Pixel 7 unblur on

Unblur on.
Credit: Alex Perry/Mashable

I generally feel that if you’re going to get a Pixel 7, you should get the 7 Pro. The zoom lens and macro focus features are just too much fun to ignore. I’m not a photographer by any means. I write professionally because words are the easiest way for me to express myself. But even with that being the case, all of my Pixel 7 camera testing, especially with the Pro, was tremendously fun. 

The Pixel 7 wasn’t quite as much of a treat, as it can only zoom in up to 8x and has no macro features. Don’t get it twisted, though; it’s still a great smartphone camera. It’s just not the greatest smartphone camera.

More similar than different

Aside from the major camera differences, both of these phones are functionally the same. Sure, the Pixel 7 only has 8GB RAM compared to the Pixel 7 Pro’s 12GB, but I never noticed a major performance deficit of any kind when moving from one to the other. The only other significant advantage the Pro has specs-wise is the addition of a 512GB storage option on top of the 128GB and 256GB options found in the Pixel 7.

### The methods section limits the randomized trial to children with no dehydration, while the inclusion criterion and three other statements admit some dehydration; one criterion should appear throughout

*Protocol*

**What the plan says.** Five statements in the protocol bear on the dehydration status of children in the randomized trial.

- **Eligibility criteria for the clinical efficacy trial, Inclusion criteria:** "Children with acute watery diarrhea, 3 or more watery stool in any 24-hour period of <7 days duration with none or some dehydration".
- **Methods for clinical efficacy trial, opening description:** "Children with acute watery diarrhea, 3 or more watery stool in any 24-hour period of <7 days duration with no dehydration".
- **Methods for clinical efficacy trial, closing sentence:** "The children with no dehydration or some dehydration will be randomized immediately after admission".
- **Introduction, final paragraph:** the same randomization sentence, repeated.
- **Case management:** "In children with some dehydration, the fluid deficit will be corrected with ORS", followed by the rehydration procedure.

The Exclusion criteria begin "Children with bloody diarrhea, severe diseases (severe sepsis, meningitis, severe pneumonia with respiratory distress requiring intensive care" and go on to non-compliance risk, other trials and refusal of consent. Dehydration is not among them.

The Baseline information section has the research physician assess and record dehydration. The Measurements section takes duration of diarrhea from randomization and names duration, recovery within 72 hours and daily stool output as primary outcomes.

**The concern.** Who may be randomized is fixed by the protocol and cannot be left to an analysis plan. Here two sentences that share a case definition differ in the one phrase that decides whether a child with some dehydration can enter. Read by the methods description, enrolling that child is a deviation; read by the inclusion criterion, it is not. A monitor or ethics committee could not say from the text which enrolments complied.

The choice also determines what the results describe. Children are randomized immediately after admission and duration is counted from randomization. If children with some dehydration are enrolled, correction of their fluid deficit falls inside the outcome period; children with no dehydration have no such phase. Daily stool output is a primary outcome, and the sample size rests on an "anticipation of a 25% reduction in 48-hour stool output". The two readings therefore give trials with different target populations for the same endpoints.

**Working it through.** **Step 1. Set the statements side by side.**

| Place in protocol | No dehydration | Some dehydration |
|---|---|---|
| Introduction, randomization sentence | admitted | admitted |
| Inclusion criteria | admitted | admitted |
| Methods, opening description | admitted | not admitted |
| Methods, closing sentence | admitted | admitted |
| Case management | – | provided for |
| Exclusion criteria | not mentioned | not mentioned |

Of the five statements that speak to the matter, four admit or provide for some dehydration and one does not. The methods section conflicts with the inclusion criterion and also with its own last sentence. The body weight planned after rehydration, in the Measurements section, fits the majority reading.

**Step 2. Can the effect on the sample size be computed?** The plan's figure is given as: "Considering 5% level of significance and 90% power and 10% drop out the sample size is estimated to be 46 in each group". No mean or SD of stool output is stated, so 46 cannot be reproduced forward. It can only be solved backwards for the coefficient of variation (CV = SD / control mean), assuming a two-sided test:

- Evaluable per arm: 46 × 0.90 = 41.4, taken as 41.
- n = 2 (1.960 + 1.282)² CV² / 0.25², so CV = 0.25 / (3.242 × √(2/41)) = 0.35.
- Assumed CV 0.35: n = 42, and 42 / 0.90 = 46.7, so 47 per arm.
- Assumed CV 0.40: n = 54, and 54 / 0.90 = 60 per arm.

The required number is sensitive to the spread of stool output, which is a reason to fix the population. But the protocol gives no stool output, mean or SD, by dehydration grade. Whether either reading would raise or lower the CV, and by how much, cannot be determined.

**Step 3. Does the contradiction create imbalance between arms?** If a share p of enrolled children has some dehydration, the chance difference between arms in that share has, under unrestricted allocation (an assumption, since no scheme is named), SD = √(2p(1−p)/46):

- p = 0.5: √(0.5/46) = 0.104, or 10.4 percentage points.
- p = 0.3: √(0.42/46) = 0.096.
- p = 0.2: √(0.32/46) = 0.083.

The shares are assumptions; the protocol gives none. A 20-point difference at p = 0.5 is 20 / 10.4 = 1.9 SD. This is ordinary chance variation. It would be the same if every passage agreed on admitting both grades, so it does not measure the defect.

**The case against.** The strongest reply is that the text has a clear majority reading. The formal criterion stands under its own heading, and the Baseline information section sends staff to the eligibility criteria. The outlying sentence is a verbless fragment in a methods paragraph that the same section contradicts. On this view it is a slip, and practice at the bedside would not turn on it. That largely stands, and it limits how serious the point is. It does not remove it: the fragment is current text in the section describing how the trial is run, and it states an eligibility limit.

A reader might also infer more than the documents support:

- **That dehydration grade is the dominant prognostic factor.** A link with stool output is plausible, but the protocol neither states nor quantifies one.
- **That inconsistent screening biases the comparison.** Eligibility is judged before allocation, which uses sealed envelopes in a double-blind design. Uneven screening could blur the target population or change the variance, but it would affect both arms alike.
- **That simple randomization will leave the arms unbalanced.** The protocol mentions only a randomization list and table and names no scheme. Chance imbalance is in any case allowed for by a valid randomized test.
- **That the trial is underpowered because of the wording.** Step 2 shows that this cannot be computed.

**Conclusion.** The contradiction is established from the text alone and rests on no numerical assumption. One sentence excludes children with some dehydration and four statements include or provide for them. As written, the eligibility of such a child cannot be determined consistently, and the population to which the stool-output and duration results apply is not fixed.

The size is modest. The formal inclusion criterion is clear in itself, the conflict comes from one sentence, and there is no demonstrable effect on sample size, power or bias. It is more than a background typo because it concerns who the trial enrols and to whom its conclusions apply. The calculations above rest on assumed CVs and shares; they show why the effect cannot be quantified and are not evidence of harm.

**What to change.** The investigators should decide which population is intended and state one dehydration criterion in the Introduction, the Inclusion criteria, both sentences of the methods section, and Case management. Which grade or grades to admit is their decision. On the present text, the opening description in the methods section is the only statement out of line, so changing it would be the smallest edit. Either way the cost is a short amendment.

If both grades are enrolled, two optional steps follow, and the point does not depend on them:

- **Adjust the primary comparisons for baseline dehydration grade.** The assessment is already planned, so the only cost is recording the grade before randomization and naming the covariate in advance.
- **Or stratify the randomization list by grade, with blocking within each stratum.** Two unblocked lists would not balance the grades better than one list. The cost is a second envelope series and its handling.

Just as the two Pixel 7s are similar to each other, they’re also very similar to the Pixel 6 line in everyday functionality. There are some little new AI-driven features, though. For instance, you can use a newly updated feature called Direct My Call to get an instant graphical UI readout of the automated menu options when you call toll-free 1-800 numbers. Google recommended we try Home Depot, Costco, State Farm, and a couple of other services, and sure enough, a little menu of numbered options immediately popped up, thus negating the need to listen to the automated spiel.